By Benjamin Schuman-Stoler
David Ignatius has a column today (also in the Washington Post) about tax-exempt charities that donate to various Israeli settlements in the West Bank, despite US government policy not to fund them. He says,
There’s nothing illegal about the charitable contributions to pro-settlement organizations, which are documented in filings with the Internal Revenue Service. They’re similar to tax-exempt donations made to thousands of foreign organizations around the world through groups that are often described as “American friends of … ” the recipient.
But critics of Israeli settlements question why American taxpayers are supporting indirectly, through the exempt contributions, a process that the government condemns. A search of IRS records identified 28 US charitable groups that made a total of $33.4 million in tax-exempt contributions to settlements and related organizations between 2004 and 2007.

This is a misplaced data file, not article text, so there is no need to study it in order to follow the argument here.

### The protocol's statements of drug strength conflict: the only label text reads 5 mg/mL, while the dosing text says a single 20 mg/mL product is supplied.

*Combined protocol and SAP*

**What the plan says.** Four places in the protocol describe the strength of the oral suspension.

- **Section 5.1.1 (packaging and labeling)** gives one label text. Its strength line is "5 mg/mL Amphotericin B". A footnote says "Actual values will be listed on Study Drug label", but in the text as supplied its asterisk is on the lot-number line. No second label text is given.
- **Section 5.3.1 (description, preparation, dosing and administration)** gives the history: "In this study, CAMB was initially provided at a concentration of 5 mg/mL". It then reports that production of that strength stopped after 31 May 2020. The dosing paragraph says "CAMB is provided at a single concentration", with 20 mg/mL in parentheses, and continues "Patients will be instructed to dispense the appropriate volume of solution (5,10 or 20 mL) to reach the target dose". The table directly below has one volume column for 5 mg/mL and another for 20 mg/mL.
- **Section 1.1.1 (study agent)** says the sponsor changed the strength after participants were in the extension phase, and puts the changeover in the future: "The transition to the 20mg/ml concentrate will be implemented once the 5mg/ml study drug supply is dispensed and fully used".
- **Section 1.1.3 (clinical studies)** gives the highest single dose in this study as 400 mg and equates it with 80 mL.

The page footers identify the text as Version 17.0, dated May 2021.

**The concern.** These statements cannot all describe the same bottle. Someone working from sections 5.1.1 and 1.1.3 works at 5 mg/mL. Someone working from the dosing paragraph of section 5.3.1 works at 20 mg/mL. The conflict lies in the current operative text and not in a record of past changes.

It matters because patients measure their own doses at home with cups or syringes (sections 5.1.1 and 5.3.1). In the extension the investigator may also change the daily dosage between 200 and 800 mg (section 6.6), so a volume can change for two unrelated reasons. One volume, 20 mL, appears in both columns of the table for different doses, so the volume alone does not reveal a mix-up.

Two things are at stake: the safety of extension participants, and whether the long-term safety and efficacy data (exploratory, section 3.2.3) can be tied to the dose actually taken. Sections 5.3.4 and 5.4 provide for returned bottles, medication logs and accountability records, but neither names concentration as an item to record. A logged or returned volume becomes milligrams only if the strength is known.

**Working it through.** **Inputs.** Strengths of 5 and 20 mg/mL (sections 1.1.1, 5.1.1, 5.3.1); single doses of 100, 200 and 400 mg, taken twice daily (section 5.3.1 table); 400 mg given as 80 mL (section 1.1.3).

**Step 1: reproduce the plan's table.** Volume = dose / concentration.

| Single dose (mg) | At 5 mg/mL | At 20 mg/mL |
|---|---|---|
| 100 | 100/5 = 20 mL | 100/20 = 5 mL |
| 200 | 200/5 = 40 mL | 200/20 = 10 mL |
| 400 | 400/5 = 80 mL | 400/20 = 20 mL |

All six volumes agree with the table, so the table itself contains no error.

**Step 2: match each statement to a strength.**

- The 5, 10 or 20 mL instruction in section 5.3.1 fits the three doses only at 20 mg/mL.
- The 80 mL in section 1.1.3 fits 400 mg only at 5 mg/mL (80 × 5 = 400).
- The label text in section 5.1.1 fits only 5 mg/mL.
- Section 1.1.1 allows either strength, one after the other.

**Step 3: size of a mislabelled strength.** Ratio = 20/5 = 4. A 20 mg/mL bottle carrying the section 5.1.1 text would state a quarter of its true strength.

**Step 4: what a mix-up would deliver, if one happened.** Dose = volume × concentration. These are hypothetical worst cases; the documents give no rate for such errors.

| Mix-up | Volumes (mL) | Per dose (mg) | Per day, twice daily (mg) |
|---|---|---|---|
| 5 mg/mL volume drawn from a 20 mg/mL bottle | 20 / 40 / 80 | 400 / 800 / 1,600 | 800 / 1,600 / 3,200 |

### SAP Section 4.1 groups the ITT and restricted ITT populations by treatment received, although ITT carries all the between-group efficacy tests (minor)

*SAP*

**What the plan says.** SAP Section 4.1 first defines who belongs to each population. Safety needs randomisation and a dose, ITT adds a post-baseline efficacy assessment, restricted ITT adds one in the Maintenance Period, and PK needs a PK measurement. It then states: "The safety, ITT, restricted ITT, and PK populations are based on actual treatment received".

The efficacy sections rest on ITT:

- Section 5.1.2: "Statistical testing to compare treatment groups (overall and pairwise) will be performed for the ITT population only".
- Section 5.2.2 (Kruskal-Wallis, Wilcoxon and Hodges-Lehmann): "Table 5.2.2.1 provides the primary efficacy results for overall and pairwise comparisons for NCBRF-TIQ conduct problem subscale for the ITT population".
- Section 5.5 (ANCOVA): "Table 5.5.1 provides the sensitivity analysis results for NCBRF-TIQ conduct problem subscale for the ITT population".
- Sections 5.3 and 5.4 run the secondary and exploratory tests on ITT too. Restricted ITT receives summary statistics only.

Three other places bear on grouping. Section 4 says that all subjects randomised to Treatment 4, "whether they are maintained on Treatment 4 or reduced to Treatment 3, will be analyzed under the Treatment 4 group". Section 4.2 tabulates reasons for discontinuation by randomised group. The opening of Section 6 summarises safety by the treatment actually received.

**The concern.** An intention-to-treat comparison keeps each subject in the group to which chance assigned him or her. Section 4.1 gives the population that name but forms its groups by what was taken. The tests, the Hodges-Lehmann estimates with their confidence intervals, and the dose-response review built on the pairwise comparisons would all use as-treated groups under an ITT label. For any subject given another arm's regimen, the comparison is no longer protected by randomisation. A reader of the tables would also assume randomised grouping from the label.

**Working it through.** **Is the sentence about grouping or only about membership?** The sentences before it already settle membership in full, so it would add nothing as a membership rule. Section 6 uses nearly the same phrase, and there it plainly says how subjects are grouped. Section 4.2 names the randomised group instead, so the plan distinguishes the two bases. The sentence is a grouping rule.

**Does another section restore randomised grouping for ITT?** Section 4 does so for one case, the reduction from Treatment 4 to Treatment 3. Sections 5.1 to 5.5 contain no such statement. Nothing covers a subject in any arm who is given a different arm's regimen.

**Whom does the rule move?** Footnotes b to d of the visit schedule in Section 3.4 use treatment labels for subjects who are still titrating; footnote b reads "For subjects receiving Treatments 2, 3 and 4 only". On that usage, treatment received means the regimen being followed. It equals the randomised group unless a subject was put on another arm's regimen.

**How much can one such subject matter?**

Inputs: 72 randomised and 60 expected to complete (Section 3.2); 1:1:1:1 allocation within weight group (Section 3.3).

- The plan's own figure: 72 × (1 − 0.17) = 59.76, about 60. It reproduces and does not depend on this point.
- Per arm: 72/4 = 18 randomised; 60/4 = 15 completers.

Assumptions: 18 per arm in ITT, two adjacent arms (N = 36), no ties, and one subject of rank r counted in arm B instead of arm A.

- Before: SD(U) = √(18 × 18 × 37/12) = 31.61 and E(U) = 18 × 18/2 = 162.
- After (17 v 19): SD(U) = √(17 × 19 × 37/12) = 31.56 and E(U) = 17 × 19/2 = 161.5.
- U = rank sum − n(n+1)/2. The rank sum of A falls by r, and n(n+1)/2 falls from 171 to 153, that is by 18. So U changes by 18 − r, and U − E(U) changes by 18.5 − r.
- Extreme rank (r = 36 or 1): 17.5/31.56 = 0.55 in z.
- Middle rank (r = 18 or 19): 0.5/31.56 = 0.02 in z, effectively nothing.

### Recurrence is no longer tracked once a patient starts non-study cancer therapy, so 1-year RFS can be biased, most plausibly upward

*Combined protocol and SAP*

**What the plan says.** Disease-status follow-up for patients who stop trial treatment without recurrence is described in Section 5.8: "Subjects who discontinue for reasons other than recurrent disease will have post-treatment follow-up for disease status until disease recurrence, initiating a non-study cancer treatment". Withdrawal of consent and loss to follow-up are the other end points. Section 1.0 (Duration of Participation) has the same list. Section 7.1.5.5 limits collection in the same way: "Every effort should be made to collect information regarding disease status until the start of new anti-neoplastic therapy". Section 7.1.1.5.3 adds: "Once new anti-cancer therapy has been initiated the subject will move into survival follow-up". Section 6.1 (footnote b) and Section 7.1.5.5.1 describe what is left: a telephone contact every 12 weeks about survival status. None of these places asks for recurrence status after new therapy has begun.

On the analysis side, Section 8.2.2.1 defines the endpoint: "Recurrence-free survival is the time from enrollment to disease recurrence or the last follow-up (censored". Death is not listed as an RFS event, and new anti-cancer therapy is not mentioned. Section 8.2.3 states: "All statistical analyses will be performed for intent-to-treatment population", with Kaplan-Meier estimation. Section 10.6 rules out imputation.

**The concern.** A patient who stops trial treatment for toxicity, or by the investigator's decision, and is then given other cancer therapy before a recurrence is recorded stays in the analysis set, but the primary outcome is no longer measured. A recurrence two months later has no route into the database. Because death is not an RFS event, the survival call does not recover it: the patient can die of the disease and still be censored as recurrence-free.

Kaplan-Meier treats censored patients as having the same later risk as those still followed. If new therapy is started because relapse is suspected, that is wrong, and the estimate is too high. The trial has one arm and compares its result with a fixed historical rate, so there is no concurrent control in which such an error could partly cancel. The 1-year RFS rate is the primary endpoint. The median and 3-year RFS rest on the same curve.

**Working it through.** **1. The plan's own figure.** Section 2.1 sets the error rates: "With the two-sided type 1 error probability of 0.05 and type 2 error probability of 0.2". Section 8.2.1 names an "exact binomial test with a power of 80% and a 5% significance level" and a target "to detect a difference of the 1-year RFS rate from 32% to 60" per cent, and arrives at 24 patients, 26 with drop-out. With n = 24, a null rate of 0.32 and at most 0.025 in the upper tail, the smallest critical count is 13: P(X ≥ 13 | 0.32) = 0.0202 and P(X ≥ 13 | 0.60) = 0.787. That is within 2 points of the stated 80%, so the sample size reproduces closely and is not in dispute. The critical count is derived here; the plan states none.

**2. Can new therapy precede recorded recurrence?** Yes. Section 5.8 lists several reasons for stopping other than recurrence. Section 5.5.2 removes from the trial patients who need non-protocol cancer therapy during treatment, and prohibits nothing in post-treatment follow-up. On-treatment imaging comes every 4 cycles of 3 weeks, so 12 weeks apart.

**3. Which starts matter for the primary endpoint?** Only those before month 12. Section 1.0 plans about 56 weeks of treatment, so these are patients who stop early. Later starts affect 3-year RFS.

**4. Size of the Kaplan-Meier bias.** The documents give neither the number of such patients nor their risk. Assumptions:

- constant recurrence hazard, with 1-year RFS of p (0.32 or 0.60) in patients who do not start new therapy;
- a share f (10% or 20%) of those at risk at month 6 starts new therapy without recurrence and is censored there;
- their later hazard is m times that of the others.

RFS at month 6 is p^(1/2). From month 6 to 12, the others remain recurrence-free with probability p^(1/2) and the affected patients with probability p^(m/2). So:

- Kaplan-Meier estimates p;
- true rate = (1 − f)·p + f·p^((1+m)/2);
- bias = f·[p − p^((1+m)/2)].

Ignatius lists organizations like American Friends of the College of Judea and Samaria, American Friends of Yeshiva High School of Kiryat Arba, and Hebron Fund.
The glaring hole in the logic is that giving a charity a tax exemption, of course, doesn’t actually fund anything. It’s less an economic offense than a moral and pragmatic one: Considering the delicate arguments for peace in the Middle East and the controversy that settlements inevitably stir up, do these charities still deserve the tax-exemption if they help stymie US efforts towards peace?
And in other news about the peace process, new Israeli Prime Minister Benyamin Netanyahu spoke yesterday to allay some fears of his hawkish tendencies. For the record, his pick for foreign minister is the famous nationalist and right-wing Avigdor Lieberman, who lives in Nokdim–a West Bank settlement.